The Affordable Care Act is providing more opportunities than ever for brokers to connect with clients on employee needs – and those connections can mean helping employers provide voluntary benefits that are good for both their clients and those they employ. For example, ACA is phasing in a requirement related to pediatric vision care.

 

As brokers and HR departments work together to make sure plans offer these required coverages, they may find gaps, say, in the vision care offered for adults, writes Melissa Winn for Employee Benefit Adviser. “The ACA’s requirement has exposed a gap in coverage for adults that some benefit industry insiders say is prompting an uptick in voluntary vision benefit sales and creating an opportunity for benefit advisors to have a dialogue with employers about how these voluntary benefits can help employers ease some of the shifting burden of health care costs employees are experiencing,” Winn writes.

 

Brokers may find similar opportunities to help clients understand the value of other voluntary offerings, such as hearing and dental plans. Such plans benefit employers, especially because dental and vision plans can catch chronic health issues in employees early, before they’re affecting employee productivity, Sarah Sipek writes for workforce.com. “According to the Vision Council, the representative body for the manufacturers and suppliers in the optical industry, employers can gain as much as $7 for every $1 spent on vision coverage,” Sipek writes. “This translates to $8 billion saved annually in lost productivity for the treatment of chronic illnesses.”

 

And they’re not necessarily expensive, Winn writes. “The broker can help the employer understand varied plan designs, some of which can offer vision benefits and services to their employees at no additional cost to the company,” she writes. Not only are these plans a good value for employers – they’re also a tool that can be used to retain employees and help ease the way for employees who are taking on more of their own health care costs.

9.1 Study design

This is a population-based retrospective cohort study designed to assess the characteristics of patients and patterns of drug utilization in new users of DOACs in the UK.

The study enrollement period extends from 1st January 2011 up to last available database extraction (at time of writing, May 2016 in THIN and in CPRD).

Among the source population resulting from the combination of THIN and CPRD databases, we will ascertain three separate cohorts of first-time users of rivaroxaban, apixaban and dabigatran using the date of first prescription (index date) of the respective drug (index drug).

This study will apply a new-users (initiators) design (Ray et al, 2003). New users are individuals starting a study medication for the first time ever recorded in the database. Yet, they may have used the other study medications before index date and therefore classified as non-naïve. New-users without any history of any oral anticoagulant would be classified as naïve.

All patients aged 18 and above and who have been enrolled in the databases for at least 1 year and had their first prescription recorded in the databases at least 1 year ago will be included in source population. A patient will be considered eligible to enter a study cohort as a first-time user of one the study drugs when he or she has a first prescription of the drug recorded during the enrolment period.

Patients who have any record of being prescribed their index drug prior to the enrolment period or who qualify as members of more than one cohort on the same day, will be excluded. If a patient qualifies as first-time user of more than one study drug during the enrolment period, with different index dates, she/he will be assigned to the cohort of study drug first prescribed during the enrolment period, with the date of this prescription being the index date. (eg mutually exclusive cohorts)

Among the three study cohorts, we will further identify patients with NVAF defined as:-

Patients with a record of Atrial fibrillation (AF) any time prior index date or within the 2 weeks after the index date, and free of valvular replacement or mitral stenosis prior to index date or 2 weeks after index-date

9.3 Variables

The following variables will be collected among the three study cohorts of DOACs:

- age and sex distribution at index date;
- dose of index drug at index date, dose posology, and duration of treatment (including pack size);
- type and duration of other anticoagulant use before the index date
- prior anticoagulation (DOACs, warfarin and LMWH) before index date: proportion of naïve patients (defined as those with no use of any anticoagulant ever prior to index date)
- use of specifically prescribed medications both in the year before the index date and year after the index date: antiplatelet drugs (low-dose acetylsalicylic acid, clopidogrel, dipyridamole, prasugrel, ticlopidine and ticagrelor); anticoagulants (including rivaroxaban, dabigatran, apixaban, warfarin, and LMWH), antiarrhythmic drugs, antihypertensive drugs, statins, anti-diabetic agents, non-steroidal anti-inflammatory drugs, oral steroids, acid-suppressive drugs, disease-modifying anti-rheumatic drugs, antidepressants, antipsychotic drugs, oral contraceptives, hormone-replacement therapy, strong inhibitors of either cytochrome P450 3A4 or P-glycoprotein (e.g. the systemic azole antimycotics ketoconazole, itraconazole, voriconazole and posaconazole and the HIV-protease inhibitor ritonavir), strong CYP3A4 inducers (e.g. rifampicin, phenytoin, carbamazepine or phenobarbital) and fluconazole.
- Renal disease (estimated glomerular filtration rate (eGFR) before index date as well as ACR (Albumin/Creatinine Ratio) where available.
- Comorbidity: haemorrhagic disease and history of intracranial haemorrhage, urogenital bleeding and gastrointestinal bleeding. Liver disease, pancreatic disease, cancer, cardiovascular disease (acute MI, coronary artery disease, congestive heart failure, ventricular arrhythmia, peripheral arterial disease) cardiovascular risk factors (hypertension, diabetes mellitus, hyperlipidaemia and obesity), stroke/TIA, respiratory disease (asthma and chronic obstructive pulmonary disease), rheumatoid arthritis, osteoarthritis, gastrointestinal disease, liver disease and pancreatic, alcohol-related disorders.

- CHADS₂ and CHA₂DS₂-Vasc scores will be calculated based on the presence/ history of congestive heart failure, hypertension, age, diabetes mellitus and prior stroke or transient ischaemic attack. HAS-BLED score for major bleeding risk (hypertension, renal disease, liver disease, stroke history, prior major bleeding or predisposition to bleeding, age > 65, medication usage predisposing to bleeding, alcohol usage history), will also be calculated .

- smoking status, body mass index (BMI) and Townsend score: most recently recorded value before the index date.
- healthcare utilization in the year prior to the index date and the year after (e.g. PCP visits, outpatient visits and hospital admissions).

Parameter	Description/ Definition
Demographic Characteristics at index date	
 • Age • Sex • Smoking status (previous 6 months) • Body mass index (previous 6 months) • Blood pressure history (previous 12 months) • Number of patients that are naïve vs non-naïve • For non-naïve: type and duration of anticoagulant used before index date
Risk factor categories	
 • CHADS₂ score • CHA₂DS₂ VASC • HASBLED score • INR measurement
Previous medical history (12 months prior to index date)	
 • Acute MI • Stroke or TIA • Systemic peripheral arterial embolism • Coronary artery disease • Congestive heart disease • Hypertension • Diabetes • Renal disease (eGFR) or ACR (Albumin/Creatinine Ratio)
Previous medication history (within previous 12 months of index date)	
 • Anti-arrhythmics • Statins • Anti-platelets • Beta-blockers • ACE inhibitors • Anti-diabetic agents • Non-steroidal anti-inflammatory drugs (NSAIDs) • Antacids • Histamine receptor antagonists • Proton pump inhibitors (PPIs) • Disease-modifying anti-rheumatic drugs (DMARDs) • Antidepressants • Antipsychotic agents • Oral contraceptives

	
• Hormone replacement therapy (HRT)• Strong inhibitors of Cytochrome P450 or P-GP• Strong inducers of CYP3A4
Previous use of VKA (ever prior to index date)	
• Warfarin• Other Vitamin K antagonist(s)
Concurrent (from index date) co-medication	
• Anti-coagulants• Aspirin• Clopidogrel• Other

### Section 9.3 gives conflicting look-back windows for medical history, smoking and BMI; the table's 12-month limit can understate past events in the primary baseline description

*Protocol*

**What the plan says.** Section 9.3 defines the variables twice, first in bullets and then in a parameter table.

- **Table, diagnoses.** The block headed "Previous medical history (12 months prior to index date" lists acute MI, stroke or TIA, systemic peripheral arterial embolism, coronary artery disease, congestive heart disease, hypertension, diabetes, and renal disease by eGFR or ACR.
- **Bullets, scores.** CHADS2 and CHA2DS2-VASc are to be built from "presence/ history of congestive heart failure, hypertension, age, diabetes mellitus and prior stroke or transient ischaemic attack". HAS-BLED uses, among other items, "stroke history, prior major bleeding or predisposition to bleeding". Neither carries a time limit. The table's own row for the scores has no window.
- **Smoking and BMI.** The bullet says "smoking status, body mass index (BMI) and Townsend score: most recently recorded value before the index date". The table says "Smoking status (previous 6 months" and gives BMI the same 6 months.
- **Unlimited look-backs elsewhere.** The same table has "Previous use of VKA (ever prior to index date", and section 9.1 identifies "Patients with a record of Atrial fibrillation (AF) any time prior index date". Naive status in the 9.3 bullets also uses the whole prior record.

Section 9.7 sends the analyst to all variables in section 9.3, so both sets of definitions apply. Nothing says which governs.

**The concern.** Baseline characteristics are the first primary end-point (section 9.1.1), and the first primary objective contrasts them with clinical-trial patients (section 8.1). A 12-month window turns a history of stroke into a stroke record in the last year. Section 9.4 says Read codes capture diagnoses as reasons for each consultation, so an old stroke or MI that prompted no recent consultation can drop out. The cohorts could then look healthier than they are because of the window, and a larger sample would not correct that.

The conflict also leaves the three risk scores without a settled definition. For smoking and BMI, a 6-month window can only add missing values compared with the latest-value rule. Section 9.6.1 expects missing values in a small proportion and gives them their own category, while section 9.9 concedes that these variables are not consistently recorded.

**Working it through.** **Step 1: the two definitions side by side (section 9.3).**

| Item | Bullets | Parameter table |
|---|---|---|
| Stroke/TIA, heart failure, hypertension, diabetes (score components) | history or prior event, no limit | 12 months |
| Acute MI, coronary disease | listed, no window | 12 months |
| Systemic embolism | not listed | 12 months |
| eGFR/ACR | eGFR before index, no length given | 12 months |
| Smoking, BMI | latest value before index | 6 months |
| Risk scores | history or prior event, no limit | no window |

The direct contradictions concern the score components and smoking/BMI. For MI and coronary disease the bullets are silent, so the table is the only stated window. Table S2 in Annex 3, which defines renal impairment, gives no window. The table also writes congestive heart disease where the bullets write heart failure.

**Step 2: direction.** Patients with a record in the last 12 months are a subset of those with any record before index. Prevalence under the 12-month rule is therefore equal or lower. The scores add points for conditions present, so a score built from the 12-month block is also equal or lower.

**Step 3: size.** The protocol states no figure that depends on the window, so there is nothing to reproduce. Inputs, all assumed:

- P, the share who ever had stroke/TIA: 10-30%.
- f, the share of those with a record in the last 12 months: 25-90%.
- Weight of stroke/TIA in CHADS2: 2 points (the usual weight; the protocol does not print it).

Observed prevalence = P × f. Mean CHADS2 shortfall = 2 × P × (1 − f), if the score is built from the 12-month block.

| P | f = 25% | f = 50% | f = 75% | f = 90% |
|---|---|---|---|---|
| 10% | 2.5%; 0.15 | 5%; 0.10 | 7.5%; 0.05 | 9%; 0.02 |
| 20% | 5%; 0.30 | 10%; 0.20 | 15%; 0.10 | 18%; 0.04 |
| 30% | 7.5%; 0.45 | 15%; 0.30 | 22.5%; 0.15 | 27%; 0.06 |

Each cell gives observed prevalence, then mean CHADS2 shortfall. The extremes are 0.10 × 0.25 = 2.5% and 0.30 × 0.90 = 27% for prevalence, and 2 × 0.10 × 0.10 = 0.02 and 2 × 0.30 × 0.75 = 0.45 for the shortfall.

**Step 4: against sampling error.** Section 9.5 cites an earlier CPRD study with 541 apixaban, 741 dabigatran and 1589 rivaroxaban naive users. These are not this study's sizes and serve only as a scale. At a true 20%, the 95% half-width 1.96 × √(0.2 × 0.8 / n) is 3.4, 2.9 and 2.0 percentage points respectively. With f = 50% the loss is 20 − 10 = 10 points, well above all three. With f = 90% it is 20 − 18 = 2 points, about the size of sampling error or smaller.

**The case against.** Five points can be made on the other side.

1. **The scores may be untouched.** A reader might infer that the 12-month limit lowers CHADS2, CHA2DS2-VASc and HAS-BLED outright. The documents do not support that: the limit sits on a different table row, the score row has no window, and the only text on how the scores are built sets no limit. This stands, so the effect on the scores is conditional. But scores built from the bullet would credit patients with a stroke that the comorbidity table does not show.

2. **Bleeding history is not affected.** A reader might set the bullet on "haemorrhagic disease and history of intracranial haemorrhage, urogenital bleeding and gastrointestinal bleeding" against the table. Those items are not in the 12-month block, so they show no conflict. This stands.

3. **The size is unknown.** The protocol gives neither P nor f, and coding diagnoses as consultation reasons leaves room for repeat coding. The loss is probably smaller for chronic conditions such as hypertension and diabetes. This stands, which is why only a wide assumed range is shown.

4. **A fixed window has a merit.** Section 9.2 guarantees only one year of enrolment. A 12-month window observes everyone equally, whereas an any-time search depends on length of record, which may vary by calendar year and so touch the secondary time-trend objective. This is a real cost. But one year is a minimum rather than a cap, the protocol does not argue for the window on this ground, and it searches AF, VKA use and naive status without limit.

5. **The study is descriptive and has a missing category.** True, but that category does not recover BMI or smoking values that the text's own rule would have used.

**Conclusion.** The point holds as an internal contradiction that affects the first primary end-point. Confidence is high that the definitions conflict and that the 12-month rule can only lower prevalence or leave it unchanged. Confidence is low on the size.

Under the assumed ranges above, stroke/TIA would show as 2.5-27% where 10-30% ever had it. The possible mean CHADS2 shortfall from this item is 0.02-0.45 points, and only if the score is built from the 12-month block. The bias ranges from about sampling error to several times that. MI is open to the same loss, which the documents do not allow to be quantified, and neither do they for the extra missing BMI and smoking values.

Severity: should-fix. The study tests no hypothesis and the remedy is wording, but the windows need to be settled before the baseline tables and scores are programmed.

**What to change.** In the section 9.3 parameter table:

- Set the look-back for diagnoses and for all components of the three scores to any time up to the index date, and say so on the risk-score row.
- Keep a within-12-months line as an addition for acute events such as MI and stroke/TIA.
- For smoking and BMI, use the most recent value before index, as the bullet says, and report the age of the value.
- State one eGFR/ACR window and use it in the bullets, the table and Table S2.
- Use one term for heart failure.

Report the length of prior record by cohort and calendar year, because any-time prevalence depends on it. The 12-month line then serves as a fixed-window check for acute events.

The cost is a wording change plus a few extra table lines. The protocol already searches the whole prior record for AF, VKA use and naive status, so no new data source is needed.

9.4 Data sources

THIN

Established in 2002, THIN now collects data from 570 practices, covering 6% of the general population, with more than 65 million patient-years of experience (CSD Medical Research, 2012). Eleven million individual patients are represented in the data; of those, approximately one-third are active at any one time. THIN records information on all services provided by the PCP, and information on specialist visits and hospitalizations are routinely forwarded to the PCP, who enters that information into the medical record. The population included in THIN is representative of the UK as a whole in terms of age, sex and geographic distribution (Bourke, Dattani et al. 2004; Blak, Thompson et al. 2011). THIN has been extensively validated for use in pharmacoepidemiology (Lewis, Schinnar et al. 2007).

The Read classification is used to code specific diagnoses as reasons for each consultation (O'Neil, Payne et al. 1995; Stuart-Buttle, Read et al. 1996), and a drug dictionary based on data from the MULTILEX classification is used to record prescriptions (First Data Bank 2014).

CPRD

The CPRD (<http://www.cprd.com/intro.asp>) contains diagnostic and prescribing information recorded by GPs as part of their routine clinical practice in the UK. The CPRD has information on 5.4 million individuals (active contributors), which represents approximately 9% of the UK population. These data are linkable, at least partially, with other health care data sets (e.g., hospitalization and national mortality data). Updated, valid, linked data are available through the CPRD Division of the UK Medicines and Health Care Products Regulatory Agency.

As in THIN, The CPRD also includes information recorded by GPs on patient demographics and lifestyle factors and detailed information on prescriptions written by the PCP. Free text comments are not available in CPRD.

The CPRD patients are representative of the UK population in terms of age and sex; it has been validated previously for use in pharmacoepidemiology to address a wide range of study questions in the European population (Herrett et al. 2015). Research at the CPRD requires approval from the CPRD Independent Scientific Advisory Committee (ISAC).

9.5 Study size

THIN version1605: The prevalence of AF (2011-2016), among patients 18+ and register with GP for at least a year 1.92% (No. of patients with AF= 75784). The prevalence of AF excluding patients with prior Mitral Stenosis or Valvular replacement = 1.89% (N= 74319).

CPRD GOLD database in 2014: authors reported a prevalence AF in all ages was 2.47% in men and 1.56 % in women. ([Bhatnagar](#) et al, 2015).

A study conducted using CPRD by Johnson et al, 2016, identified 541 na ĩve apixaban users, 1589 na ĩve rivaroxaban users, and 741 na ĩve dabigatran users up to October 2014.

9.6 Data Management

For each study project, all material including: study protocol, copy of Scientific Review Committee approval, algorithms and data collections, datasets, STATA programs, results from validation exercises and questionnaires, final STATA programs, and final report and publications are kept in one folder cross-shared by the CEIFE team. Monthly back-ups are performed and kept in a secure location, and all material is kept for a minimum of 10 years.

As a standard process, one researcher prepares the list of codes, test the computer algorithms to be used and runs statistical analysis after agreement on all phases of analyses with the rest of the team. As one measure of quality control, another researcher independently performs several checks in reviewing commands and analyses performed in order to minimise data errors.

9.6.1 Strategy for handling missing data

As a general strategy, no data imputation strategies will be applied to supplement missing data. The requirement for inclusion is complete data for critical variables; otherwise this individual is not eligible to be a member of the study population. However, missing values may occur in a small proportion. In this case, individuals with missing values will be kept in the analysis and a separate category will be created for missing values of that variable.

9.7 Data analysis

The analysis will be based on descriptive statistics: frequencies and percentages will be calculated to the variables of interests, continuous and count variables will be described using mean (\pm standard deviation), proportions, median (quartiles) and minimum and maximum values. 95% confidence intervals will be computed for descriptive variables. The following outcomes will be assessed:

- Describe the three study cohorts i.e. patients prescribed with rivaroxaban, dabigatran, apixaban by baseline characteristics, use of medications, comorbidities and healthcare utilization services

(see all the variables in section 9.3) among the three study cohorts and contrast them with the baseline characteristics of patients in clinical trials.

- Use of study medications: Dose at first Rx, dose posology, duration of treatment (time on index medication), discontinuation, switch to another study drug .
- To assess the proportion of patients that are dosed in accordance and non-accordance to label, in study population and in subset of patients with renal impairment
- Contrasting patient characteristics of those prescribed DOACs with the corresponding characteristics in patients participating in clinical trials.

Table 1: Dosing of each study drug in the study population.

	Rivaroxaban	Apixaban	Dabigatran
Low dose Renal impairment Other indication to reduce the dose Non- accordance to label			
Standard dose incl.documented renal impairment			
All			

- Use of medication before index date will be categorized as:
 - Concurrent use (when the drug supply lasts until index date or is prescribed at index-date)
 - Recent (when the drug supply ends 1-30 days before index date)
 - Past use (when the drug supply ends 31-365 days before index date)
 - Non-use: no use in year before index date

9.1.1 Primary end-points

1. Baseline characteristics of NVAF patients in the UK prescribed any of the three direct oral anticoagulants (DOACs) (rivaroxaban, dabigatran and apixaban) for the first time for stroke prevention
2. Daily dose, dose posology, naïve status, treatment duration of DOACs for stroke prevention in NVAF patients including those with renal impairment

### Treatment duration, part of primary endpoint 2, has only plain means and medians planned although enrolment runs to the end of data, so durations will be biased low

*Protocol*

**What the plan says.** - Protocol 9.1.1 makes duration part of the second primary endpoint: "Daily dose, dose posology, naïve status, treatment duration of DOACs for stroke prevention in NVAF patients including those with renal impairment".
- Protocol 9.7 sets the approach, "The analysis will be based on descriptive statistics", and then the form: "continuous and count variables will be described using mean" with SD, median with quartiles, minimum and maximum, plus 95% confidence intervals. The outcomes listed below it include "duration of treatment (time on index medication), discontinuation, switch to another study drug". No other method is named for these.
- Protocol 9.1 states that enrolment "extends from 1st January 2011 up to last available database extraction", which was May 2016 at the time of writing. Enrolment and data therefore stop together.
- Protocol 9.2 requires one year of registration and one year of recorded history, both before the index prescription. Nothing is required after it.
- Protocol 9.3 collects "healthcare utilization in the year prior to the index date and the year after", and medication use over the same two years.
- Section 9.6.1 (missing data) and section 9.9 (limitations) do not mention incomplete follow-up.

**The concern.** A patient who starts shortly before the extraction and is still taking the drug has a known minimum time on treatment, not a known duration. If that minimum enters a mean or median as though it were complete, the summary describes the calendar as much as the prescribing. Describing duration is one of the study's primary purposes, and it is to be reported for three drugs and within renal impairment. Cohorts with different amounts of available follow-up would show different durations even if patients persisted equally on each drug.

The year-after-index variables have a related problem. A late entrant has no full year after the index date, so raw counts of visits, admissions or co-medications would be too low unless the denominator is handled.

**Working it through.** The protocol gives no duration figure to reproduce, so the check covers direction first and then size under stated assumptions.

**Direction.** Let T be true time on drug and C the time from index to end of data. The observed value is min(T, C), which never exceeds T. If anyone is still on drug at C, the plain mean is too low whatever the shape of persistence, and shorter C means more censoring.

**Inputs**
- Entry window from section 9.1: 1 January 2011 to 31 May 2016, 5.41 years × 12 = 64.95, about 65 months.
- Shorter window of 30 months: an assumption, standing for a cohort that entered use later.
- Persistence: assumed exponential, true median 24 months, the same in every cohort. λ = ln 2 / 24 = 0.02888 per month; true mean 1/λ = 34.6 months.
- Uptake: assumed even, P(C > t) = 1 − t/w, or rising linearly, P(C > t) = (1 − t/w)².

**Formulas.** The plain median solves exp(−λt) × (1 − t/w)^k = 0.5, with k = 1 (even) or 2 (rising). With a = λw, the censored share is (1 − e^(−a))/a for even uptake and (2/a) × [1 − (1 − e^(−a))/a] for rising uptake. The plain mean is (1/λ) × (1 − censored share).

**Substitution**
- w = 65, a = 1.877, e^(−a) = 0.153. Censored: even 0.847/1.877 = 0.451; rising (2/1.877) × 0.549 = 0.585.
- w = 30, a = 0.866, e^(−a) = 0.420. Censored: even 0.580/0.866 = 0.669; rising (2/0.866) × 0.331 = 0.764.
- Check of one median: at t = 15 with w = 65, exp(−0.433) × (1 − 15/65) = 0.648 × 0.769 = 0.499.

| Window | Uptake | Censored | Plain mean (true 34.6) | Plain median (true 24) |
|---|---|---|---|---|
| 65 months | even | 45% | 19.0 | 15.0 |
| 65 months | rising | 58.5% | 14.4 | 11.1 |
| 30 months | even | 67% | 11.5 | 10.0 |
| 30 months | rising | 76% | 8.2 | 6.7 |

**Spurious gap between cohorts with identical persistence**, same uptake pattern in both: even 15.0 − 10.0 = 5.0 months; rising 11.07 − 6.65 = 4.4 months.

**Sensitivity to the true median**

And while voluntary benefit plans have consistently provided an area of growth for brokers, Elizabeth Galentine writes for Employee Benefit Adviser, a more competitive market for voluntary benefits is on its way. As a result, brokers must make sure to work to understand and differentiate among the needs of different clients’ employees. “If they want to maintain growth, benefit brokers must remember to put employee interests first,” Galentine writes.

 

Doing so can help brokers provide plans that suit specialized needs, Winn writes, including things like vision coverage that also provides disease coverage, flexible options for using the coverage or even paperless plan administration.